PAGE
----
In the Mosaical law, the pig is condemned as an unclean beast, and consequently interdicted to the Israelites, as unfit for human food. "And the swine, though he divideth the hoof and be cloven-footed, yet he cheweth not the cud. He is unclean to you."--Lev. xi. 7. Strict, however, as the law was respecting the cud-chewing and hoof-divided animals, the Jews, with their usual perversity and violation of the divine commands, seem afterwards to have ignored the prohibition; for, unless they ate pork, it is difficult to conceive for what purpose they kept troves of swine, as from the circumstance recorded in Matthew xviii. 32, when Jesus was in Galilee, and the devils, cast out of the two men, were permitted to enter the herd of swine that were feeding on the hills in the neighbourhood of the Sea of Tiberias, it is very evident they did. There is only one interpretation by which we can account for a prohibition that debarred the Jews from so many foods which we regard as nutritious luxuries, that, being fat and the texture more hard of digestion than other meats, they were likely, in a hot dry climate, where vigorous exercise could seldom be taken, to produce disease, and especially cutaneous affections; indeed, in this light, as a code of sanitary ethics, the book of Leviticus is the most admirable system of moral government ever conceived for man's benefit.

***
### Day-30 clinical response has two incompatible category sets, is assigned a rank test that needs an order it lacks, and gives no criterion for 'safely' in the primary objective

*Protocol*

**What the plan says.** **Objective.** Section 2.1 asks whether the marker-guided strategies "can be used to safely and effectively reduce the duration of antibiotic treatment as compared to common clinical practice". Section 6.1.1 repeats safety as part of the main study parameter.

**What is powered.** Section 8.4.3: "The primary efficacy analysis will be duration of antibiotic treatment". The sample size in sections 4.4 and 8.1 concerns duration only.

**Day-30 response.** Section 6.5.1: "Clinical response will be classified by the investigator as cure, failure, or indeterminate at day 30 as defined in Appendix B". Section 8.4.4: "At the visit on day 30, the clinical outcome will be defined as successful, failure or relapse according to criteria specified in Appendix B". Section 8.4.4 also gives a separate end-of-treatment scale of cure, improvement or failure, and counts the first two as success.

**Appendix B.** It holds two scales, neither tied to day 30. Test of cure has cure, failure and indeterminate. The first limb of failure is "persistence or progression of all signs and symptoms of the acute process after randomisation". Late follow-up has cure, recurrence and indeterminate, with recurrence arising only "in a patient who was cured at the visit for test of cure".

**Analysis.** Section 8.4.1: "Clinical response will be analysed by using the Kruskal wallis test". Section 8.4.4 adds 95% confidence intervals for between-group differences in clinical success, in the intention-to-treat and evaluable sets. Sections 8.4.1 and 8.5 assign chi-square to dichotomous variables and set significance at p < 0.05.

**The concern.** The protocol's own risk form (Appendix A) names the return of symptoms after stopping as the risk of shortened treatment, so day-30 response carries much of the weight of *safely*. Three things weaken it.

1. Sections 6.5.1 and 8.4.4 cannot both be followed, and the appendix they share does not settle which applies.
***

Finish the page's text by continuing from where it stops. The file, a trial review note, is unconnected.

Setting his coarse feeding and slovenly habits out of the question, there is no domestic animal so profitable or so useful to man as the much-maligned pig, or any that yields him a more varied or more luxurious repast. The prolific powers of the pig are extraordinary, even under the restraint of domestication; but when left to run wild in favourable situations, as in the islands of the South Pacific, the result, in a few years, from two animals put on shore and left undisturbed, is truly surprising; for they breed so fast, and have such numerous litters, that unless killed off in vast numbers both for the use of the inhabitants and as fresh provisions for ships' crews, they would degenerate into vermin. In this country the pig has usually two litters, or farrows, in a year, the breeding seasons being April and October; and the period the female goes with her young is about four months,--16 weeks or 122 days. The number produced at each litter depends upon the character of the breed; 12 being the average number in the small variety, and 10 in the large; in the mixed breeds, however, the average is between 10 and 15, and in some instances has reached as many as 20. But however few, or however many, young pigs there may be to the farrow, there is always one who is the dwarf of the family circle, a poor, little, shrivelled, half-starved anatomy, with a small melancholy voice, a staggering gait, a woe-begone countenance, and a thread of a tail, whose existence the complacent mother ignores, his plethoric brothers and sisters repudiate, and for whose emaciated jaws there is never a spare or supplemental teat, till one of the favoured gormandizers, overtaken by momentary oblivion, drops the lacteal fountain, and gives the little squeaking straggler the chance of a momentary mouthful. This miserable little object, which may be seen bringing up the rear of every litter, is called the Tony pig, or the Anthony; so named, it is presumed, from being the one always assigned to the Church, when tithe was taken in kind; and as St. Anthony was the patron of husbandry, his name was given in a sort of bitter derision to the starveling that constituted his dues; for whether there are ten or fifteen farrows to the litter, the Anthony is always the last of the family to come into the world.